For example, if an officer threatens to call in a K-9 unit if you refuse a search, you should ask“Officer, are you detaining me, or am I free to go?”

Not only can this line can help withdraw you from an encounter, it also deflects any of the officer’s probing questions or threats. So if an officer says “If you cooperate with me, everything will go easy for you.” You may respond by saying either “Officer, I don’t consent to any searches” or “Officer, am I free to go?”

If the officer lets you leave, do so immediately. If the officer’s answer is unclear, or if he asks additional questions, persist by repeating “Officer, am I free to go?”

Ask for a Lawyer

If you are not free to go, you are being detained. The officer might have some reason to suspect you of a crime, and you may be arrested.

In such a situation, your magic words are “I’m going to remain silent. I would like to see a lawyer.” These magic words are like a legal condom. They’re your best protection if you’re under arrest.

Never rely on police to inform you of your right to remain silent and see a lawyer. Repeat the magic words as necessary, but say no more. Remember that anything you say can and will be used against you in court.

Reprinted with permission from Flex Your Rights.org.

Made in America Festival Pictures -Plus, a Kanye West Rant!!!

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Photo Credit: Ryan Fu

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Happy National Waffle Day!!! – August 24th (True Belgian Waffles)

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True Belgian Waffles Recipe

TOTAL TIME: Prep/Total Time: 20 min.

MAKES: 5 servings

Ingredients

2 cups all-purpose flour

3/4 cup sugar

3-1/2 teaspoons baking powder

2 Eggland’s Best Eggs, separated

1-1/2 cups milk

1 cup butter, melted

1 teaspoon vanilla extract

Sliced fresh strawberries or syrup

Directions

  1. In a bowl, combine flour, sugar and baking powder. In another bowl, lightly beat egg yolks. Add milk, butter and vanilla; mix well. Stir into dry ingredients just until combined. Beat egg whites until stiff peaks form; fold into batter.
  2. Bake in a preheated waffle iron according to manufacturer’s directions until golden brown. Serve with strawberries or syrup. Yield: 10 waffles (about 4-1/2 inches).

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Happy National Peach Pie Day!!! August 24th (Georgia Peach Pie)

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Georgia Peach Pie

CRUST

  • 2 2/3 cups all-purpose flour
  • 2 teaspoons sugar
  • 3/4 teaspoon salt
  • 1 stick (4 ounces) cold unsalted butter, cut into 1/2-inch pieces
  • 1/2 cup plus 1 tablespoon (4 ounces) cold solid vegetable shortening
  • 1/2 cup ice water

FILLING

  1. 8 large, ripe but firm peaches (3 1/2 pounds)
  2. 3/4 cup sugar
  3. 1 1/2 tablespoons fresh lemon juice
  4. 1/4 cup plus 1 tablespoon all-purpose flour
  5. 1 1/2 tablespoons unsalted butter, thinly sliced
  6. Egg wash made with 1 egg yolk mixed with 2 tablespoons water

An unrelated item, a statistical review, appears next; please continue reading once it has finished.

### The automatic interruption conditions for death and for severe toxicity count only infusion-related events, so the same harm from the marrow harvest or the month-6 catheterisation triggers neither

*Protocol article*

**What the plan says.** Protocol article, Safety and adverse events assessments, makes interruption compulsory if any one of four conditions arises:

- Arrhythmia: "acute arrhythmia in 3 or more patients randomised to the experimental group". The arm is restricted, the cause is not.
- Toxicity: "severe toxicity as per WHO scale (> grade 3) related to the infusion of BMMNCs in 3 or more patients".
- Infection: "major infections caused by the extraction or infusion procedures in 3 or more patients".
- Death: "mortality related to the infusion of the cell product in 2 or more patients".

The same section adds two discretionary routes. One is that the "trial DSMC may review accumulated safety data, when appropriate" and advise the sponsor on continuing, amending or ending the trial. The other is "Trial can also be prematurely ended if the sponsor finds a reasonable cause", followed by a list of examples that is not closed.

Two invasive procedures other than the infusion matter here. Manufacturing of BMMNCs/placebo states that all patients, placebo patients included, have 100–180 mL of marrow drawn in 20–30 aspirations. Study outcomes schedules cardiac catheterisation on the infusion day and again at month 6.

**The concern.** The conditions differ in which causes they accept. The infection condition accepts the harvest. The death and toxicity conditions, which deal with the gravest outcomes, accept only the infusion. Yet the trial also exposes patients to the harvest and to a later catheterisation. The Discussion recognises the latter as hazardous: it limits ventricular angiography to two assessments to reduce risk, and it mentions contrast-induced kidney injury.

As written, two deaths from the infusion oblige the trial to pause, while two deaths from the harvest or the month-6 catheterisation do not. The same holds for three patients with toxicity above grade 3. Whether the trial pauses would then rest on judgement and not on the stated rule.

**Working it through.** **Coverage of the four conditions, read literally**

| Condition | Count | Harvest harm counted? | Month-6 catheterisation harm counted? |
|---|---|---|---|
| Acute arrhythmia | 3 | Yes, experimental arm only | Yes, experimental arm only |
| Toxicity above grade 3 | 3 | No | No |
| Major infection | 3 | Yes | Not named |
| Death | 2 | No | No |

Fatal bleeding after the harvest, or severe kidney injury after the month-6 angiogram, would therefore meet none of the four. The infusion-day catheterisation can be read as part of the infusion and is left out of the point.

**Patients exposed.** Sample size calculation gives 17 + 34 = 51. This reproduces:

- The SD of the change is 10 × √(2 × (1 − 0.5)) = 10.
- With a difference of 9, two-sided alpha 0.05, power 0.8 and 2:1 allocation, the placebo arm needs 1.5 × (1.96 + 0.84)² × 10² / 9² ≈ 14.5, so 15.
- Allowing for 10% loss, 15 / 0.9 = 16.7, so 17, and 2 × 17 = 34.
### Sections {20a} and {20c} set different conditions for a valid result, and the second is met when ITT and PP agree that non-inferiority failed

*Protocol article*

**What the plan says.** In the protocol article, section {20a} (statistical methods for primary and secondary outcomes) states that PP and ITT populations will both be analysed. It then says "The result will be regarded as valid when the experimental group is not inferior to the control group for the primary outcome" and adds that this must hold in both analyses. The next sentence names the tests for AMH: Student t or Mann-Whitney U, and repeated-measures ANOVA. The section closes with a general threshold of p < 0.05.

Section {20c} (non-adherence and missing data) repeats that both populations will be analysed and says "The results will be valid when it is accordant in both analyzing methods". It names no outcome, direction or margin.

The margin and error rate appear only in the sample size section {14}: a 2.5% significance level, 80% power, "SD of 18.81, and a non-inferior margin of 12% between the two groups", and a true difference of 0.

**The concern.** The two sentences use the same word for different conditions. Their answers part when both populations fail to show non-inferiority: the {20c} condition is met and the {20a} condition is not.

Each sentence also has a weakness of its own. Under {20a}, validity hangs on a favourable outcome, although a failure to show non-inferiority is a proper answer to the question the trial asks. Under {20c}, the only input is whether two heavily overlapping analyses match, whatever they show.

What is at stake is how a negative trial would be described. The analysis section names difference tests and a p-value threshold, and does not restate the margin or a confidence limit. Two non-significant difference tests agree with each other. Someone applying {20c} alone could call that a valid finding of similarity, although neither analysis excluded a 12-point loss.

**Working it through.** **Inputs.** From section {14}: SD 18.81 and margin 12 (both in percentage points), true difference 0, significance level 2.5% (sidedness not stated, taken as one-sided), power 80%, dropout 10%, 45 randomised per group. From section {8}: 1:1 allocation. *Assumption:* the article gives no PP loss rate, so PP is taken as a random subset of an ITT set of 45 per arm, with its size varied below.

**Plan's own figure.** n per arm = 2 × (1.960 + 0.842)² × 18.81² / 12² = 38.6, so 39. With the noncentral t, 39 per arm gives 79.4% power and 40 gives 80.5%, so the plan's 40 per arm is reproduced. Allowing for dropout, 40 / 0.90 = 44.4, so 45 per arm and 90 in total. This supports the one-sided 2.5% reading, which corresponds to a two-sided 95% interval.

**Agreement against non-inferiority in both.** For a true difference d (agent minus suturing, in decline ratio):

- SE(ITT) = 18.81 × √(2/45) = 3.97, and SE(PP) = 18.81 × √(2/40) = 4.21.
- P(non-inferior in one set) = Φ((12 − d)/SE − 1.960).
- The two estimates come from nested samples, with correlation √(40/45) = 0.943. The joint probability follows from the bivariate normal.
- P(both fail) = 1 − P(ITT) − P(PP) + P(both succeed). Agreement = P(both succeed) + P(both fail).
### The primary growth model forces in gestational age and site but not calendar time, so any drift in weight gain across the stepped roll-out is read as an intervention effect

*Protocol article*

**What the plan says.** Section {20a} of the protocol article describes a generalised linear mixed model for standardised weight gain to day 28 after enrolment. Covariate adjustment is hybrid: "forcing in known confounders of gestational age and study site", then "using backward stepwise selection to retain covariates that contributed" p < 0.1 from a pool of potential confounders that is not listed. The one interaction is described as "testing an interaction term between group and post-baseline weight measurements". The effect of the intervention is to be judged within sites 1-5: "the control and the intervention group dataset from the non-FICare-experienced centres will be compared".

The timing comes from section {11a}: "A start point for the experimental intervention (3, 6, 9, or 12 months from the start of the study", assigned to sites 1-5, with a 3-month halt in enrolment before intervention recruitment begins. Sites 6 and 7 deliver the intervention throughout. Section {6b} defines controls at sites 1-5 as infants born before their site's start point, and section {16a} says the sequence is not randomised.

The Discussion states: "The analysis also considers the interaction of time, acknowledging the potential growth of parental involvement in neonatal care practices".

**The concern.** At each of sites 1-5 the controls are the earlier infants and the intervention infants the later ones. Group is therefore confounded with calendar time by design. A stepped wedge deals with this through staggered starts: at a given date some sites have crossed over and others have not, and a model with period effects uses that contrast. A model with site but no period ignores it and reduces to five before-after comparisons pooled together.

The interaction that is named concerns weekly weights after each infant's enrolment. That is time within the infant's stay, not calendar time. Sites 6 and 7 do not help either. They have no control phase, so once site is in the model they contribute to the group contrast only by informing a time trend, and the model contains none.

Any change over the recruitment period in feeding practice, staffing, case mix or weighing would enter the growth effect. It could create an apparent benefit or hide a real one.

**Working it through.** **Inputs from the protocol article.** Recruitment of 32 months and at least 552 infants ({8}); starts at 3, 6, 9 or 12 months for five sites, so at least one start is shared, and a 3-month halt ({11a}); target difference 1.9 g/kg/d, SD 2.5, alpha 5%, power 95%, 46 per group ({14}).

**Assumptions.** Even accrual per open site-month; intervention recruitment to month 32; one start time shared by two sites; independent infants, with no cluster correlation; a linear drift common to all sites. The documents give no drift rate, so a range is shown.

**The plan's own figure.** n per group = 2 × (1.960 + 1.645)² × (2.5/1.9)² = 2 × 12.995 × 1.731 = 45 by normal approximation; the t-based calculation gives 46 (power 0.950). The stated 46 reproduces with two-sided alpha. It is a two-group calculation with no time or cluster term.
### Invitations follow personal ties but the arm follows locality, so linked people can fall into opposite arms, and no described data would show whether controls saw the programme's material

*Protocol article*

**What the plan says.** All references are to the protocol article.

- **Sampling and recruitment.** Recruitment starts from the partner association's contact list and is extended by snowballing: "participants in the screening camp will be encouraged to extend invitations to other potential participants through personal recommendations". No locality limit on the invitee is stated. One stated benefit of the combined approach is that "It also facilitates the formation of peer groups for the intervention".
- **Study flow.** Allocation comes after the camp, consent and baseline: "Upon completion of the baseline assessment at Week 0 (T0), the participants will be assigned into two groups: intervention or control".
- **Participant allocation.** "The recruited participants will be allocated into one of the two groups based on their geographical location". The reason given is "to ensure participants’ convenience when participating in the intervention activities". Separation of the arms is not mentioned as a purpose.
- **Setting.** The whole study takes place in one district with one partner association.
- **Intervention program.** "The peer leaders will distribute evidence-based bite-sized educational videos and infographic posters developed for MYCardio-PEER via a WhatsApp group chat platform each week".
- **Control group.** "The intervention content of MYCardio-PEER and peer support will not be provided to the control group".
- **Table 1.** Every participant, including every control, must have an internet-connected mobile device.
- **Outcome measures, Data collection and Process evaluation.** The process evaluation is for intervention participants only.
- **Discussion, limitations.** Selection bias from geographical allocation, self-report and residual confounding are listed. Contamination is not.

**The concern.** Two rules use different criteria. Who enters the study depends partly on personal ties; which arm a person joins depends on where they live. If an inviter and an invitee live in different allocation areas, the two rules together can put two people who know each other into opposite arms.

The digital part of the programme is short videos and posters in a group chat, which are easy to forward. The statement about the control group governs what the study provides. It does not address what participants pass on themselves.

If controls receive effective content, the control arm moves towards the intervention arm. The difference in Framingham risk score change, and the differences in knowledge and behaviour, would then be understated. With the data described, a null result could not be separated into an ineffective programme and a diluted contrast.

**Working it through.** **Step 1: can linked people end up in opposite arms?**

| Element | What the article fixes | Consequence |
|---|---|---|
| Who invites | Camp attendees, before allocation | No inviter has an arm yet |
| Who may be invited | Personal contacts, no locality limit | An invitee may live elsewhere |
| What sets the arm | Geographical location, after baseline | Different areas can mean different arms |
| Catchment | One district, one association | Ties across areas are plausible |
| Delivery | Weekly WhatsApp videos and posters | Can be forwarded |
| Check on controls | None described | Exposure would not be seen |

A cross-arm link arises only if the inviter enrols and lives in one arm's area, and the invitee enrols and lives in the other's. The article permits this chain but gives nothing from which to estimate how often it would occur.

7. Bourbon Whipped Cream, for serving

Directions:

  • In a food processor, pulse the flour with the sugar and salt until combined. Add the butter and shortening and pulse until the mixture resembles coarse meal. Transfer the mixture to a large bowl and sprinkle the ice water on top. Stir with a fork until a crumbly dough forms. Turn the dough out onto a work surface and knead 2 or 3 times, just until the dough comes together. Cut the dough in half and form into 2 disks; wrap in plastic and refrigerate until firm, at least 30 minutes or overnight.
  • On a lightly floured surface, roll out each disk of dough to a 12-inch round. Ease one of the rounds into a 9-inch glass pie plate and transfer the other round to a baking sheet. Refrigerate the dough.
  • Preheat the oven to 400°. Bring a large saucepan of water to a boil and fill a large bowl with ice water. Using a sharp knife, mark a shallow X in the bottom of each peach. Blanch the peaches in the boiling water for about 1 minute, until the skins begin to loosen. Using a slotted spoon, transfer the peaches to the ice water to cool. Drain and peel the peaches and cut them into 3/4-inch wedges. Transfer the peaches to a large bowl. Add the sugar, lemon juice and flour, toss well and let stand for 5 minutes.
  • Pour the peaches and their juices into the chilled pie shell and scatter the butter slices on top. Brush the edge of the pie shell with the egg wash and lay the round of dough from the baking sheet on top. Press the edges of the pie shell together to seal and trim the overhang to a 1/2 inch. Fold the edge of the pie dough under itself and crimp decoratively. Brush the remaining egg wash on the top crust and cut a few slits for venting steam.
  • Transfer the pie to the oven and place a baking sheet in the bottom to catch any drips. Bake for 30 minutes. Reduce the oven temperature to 375°, cover the edge of the pie with foil and bake for about 40 minutes longer, until the filling is bubbling and the crust is deeply golden on the top and bottom. Transfer the pie to a rack to cool completely. Serve with Bourbon Whipped Cream.